ABC News’ Teddy Davis, Arnab Datta, and Rigel Anderson Report: The GOP is planning to step up its attacks on Barack Obama’s war funding record if the presumptive Democratic nominee taps Joe Biden to be his running mate.
"Our argument will be that the Biden pick only underscores how inexperienced Barack Obama knows he is," a Republican official told ABC News, previewing the GOP’s possible line of attack. "Obama’s vote against funding our troops was an example of inexperience and poor judgment. The fact that his more experienced running mate made the right call highlights Obama’s mistake."
"Whereas to date that vote hasn’t gotten a lot of attention," the Republican official added, "now it will."
Obama national security spokesperson Wendy Morigi declined to comment when contacted by ABC News, saying, "We’re not commenting on any aspect of any potential V.P."
Biden, who serves as chairman of the Senate’s Foreign Relations Committee, is not the only vice presidential prospect who was at odds with Obama on the May 24, 2007 war funding vote.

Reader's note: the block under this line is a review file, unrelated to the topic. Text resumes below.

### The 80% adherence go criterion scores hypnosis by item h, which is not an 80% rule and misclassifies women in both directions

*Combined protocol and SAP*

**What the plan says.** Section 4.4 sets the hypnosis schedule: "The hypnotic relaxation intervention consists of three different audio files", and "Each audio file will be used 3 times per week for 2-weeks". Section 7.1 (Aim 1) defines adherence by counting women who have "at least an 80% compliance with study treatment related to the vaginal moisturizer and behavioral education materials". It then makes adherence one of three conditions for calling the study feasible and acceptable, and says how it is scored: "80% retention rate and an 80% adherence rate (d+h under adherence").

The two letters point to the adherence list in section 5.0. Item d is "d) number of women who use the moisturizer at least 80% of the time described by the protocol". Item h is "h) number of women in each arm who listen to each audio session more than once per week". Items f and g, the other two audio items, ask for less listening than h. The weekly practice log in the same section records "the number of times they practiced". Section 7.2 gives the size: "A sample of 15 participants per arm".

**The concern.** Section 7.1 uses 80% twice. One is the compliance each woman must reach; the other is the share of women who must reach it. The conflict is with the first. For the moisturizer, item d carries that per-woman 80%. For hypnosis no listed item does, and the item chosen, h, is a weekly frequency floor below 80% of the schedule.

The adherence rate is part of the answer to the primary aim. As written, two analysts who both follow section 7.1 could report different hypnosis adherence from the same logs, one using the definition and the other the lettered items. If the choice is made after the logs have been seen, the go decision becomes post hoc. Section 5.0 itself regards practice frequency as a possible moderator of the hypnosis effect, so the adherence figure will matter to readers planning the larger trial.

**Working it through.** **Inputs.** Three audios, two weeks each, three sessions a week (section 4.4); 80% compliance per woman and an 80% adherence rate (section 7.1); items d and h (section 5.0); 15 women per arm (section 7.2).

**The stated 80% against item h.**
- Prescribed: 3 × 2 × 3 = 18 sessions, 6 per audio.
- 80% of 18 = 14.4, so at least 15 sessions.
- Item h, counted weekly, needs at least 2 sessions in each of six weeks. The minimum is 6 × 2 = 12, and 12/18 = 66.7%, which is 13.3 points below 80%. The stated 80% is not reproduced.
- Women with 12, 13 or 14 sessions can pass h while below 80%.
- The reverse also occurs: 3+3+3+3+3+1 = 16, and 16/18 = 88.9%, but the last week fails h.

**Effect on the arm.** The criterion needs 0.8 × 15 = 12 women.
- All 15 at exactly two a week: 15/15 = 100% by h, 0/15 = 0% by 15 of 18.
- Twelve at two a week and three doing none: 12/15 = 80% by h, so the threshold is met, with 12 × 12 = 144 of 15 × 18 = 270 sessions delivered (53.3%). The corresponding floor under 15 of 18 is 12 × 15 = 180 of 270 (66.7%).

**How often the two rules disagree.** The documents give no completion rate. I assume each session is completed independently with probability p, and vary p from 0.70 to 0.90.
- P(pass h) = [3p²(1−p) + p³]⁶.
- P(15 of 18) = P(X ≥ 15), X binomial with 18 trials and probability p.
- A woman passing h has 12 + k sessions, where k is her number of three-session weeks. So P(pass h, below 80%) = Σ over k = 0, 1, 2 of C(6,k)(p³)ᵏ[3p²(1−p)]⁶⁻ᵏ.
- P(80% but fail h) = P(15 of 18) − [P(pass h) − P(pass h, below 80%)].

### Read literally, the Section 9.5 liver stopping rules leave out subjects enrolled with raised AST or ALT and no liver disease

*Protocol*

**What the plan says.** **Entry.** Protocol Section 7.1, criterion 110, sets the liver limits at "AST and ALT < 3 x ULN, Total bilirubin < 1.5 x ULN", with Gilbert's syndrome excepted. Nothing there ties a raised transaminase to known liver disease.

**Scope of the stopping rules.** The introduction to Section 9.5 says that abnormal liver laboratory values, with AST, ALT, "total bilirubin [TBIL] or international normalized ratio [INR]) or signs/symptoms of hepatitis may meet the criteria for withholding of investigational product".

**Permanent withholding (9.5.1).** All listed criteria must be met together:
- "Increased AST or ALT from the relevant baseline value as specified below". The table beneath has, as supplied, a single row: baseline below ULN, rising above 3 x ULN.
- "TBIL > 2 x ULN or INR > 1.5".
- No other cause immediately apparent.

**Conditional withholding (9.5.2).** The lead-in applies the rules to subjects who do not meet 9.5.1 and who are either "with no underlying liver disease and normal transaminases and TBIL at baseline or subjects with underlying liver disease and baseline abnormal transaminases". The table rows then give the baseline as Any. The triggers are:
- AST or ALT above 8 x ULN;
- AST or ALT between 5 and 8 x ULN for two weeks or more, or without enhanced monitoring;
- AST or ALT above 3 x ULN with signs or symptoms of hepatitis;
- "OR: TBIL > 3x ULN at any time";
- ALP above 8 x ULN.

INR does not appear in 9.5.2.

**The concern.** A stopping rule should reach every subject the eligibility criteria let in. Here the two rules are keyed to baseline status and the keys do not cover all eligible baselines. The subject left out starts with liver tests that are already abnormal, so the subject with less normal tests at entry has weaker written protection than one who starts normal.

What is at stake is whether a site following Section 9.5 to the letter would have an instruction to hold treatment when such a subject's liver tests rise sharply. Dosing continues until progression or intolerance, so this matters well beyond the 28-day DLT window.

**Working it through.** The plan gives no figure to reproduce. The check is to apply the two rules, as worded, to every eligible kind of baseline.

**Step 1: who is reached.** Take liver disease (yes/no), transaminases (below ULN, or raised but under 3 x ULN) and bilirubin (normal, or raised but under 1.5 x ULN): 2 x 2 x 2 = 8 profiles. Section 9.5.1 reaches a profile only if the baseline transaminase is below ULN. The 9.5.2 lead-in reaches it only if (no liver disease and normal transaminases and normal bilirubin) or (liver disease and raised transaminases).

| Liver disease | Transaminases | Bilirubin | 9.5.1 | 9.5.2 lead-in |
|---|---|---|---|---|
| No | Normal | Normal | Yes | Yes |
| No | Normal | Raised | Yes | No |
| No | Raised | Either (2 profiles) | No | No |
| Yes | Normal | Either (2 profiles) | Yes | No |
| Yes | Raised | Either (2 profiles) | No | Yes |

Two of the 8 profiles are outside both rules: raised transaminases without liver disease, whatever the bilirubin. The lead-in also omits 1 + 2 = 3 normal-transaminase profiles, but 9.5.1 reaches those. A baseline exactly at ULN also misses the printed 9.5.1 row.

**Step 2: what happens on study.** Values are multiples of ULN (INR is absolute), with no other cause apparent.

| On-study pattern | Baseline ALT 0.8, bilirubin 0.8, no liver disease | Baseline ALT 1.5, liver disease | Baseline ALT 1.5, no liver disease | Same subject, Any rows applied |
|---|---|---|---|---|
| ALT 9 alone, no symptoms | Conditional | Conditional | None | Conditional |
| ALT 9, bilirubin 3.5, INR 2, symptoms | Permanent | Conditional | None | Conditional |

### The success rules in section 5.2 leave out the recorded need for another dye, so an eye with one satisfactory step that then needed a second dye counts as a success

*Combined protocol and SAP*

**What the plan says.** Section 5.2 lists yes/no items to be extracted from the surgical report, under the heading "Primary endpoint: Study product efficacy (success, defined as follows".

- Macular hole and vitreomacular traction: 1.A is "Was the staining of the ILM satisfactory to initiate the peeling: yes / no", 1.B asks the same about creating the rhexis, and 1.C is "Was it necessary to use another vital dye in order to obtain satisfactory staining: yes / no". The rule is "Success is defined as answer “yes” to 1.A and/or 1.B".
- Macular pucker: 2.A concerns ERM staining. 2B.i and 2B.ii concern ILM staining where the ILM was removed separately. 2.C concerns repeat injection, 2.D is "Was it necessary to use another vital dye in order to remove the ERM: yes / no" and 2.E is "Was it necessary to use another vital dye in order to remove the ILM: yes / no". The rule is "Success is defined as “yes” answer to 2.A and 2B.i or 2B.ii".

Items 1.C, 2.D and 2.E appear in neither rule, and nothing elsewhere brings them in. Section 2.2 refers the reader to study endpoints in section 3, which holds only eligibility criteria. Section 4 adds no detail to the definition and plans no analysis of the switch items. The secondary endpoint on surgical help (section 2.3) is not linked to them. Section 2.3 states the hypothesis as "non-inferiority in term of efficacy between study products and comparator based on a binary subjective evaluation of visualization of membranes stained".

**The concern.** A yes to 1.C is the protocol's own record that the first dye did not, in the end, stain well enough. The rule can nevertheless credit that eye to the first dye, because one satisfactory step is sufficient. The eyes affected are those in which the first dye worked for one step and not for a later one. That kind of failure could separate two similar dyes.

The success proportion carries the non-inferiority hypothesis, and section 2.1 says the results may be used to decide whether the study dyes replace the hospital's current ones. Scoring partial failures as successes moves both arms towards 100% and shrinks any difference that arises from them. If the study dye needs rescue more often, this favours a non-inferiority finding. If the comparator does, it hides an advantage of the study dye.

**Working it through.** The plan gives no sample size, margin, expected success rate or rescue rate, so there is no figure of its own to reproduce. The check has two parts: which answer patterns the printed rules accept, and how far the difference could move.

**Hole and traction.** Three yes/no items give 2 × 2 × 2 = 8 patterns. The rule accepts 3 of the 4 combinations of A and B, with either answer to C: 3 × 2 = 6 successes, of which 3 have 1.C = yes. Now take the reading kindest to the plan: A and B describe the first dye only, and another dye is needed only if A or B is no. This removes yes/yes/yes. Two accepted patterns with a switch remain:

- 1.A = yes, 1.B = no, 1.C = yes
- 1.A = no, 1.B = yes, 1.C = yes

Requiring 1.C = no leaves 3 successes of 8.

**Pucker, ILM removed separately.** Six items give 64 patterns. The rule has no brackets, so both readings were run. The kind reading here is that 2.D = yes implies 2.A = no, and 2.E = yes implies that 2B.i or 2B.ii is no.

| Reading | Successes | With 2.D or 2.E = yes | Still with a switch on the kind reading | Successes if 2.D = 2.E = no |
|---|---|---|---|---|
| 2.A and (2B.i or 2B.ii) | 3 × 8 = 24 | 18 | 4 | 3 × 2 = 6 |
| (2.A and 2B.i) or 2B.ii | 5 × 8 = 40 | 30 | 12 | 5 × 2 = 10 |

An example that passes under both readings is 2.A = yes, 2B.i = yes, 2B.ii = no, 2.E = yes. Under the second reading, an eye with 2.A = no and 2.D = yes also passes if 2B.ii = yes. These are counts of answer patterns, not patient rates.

Sen. Evan Bayh, D-Ind., for example, also broke with Obama by voting to fund the U.S. missions in Iraq and Afghanistan.
Biden, however, is seen by Republicans as offering more ammunition on the war funding issue.
That’s because Biden, as a former White House hopeful and staple on the Sunday morning talk shows, has been more pointed than any other Democrat in contrasting his views on war funding votes with those of Obama.
"I am not going to fail to protect these kids as long as we have a single, solitary troop in Iraq," said Biden during a Sept. 9, 2007 appearance on "Meet the Press."
"This isn’t cutting off the war," he added. "This is cutting off support that will save the lives of thousands of American troops."
Watch it here.
Biden’s son, Delaware Attorney General Beau Biden, is set to deploy to Iraq by October as a JAG Captain, according to a spokesman for the state’s National Guard.
The GOP’s possible plans to target the Obama-Biden split on war funding include emailing youtubed versions of Biden’s remarks to reporters, putting it in a web video for supporters of the Republican Party, and, perhaps, even using it in a television ad.
"We have it pulled and ready to use as necessary," said the GOP official, referring to Biden’s remarks on "Meet the Press."